My own being can be judged by the depths I reach in making these historical origins my own.
The great philosophers and the great works are standards for the selection of what is essential. Everything that we do in studying the history of philosophy ultimately serves their better understanding.
The history of philosophy is not, like the history of the sciences, to be studied with the intellect alone. That which is receptive in us and that which impinges upon us from history is the reality of man's being, unfolding itself in thought.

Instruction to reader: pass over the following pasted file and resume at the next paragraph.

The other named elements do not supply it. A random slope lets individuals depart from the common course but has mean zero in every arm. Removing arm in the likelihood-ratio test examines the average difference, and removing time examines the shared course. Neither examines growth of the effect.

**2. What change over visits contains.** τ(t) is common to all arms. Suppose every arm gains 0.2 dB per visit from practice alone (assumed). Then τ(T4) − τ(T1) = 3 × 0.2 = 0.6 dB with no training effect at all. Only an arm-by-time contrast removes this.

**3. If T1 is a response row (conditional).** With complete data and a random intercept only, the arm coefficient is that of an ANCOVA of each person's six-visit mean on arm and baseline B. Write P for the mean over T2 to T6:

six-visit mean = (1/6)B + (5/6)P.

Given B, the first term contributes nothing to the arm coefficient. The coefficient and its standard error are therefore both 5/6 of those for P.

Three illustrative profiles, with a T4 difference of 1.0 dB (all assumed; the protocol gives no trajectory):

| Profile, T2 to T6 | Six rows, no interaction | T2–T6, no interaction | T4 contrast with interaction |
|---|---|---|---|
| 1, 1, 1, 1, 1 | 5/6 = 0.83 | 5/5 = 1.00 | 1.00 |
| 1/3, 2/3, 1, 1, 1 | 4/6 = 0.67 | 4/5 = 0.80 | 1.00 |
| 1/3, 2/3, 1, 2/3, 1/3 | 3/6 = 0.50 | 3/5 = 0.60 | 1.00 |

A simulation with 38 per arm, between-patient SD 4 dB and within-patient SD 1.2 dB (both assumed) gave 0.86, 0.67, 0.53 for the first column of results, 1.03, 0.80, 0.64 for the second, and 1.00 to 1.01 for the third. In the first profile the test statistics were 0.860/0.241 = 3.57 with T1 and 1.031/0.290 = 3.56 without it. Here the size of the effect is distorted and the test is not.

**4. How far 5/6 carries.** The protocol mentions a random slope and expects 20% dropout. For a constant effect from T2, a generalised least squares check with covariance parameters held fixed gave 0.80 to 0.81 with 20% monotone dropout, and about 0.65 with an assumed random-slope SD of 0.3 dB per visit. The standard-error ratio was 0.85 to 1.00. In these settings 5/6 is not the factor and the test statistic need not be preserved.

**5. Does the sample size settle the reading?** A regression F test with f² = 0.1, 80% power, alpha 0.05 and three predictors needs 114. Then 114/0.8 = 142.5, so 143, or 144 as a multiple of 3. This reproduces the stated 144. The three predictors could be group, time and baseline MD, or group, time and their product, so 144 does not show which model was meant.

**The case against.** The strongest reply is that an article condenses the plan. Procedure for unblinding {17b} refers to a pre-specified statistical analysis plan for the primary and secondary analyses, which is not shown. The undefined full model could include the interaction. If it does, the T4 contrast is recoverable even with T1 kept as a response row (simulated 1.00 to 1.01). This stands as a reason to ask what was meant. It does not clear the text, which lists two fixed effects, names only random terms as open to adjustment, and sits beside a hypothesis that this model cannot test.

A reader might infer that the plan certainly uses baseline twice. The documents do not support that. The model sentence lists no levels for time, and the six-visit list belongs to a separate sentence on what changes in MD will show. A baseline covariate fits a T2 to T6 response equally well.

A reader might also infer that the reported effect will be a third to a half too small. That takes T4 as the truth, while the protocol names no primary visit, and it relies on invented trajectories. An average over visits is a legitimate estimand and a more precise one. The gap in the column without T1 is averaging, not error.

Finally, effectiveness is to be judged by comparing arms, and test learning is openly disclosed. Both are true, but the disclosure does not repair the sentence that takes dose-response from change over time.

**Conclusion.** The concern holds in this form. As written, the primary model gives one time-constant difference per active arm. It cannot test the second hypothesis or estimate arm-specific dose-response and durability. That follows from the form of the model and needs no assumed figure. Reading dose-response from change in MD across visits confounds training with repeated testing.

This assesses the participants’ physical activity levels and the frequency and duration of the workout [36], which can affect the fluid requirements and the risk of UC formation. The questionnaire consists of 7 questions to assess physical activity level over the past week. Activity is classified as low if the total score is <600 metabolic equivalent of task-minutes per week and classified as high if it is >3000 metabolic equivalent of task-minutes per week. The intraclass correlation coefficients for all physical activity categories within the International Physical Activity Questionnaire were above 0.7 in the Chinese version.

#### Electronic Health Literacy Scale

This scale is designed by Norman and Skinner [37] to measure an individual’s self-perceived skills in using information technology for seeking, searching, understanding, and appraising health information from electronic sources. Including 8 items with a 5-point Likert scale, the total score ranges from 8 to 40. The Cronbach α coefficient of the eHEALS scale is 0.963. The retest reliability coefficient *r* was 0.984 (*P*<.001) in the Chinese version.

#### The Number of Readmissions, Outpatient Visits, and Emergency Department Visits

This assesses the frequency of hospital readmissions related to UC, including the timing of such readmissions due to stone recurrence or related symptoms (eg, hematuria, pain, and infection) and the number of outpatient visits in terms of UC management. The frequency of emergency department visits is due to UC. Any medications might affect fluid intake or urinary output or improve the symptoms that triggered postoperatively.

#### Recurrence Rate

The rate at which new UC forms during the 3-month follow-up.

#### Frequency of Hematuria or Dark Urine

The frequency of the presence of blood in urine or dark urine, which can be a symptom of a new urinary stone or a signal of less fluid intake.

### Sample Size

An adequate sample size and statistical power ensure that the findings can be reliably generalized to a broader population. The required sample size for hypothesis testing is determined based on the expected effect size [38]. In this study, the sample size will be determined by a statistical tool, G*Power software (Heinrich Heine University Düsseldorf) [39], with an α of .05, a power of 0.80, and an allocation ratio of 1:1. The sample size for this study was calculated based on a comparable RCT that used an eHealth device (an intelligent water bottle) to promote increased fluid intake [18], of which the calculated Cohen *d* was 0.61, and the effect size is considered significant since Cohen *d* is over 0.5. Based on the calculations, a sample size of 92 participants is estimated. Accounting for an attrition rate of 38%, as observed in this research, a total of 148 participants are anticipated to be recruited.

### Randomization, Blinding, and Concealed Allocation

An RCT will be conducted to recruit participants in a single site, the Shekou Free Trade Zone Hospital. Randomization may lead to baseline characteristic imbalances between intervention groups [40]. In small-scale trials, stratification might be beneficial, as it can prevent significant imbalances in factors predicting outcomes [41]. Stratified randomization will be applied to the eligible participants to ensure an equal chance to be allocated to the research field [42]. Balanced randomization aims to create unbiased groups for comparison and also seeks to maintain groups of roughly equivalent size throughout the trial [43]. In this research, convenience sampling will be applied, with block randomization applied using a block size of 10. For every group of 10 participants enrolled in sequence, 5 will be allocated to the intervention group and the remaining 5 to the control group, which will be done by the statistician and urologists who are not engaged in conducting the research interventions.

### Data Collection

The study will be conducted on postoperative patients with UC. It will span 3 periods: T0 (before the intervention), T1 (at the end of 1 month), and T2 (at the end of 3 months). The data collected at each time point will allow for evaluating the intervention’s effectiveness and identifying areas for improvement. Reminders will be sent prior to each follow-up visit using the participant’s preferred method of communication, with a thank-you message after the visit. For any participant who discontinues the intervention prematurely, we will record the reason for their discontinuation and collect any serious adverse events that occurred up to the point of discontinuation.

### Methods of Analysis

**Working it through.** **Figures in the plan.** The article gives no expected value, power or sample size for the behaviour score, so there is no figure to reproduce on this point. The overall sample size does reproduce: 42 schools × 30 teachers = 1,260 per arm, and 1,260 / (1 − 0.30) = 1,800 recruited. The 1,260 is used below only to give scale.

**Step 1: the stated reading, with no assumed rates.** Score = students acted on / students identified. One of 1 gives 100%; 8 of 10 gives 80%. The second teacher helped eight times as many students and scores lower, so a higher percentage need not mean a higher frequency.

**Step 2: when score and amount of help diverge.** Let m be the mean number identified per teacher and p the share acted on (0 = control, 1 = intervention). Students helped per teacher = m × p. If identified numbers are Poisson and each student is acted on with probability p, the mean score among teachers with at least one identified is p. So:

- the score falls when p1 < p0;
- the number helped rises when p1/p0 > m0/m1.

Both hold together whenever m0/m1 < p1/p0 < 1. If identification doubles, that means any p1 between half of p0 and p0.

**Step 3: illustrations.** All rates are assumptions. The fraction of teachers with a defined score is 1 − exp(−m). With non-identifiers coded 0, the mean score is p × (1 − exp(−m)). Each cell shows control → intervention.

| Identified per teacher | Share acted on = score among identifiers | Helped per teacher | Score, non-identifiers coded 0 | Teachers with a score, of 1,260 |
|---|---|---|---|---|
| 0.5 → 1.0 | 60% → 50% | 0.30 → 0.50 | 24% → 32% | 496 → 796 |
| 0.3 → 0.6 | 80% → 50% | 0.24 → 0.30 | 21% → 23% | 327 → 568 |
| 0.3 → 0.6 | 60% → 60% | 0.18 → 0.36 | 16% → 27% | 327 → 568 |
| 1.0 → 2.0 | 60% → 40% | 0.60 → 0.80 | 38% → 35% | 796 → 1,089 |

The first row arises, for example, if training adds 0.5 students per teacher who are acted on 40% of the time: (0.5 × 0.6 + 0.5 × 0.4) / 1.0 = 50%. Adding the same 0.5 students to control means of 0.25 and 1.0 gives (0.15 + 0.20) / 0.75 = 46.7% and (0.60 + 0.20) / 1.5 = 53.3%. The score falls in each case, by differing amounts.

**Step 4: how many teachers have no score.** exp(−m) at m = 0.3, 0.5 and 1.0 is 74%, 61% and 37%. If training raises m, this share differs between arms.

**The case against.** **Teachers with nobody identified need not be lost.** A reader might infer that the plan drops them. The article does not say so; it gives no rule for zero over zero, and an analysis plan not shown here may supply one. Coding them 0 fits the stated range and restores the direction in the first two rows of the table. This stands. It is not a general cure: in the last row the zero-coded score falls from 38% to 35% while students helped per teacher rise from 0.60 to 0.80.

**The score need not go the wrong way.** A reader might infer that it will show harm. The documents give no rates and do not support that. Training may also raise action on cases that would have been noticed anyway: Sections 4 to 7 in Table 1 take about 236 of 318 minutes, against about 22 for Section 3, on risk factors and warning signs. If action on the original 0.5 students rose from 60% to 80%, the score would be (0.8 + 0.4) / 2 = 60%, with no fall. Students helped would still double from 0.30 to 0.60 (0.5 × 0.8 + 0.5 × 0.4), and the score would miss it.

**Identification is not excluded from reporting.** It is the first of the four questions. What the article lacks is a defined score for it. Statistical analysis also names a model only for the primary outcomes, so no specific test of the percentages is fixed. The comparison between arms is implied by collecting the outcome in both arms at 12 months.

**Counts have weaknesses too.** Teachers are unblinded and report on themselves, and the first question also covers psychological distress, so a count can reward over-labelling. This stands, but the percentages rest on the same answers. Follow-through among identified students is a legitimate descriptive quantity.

Even scientific knowledge, if there is anything to it, is not a random observation of random objects; for the critical objectivity of significant knowledge is attained as a practice only philosophically in inner action.
If philosophy is practice, a demand to know the manner in which its history is to be studied is entailed: a theoretical attitude toward it becomes real only in the living appropriation of its contents from the texts.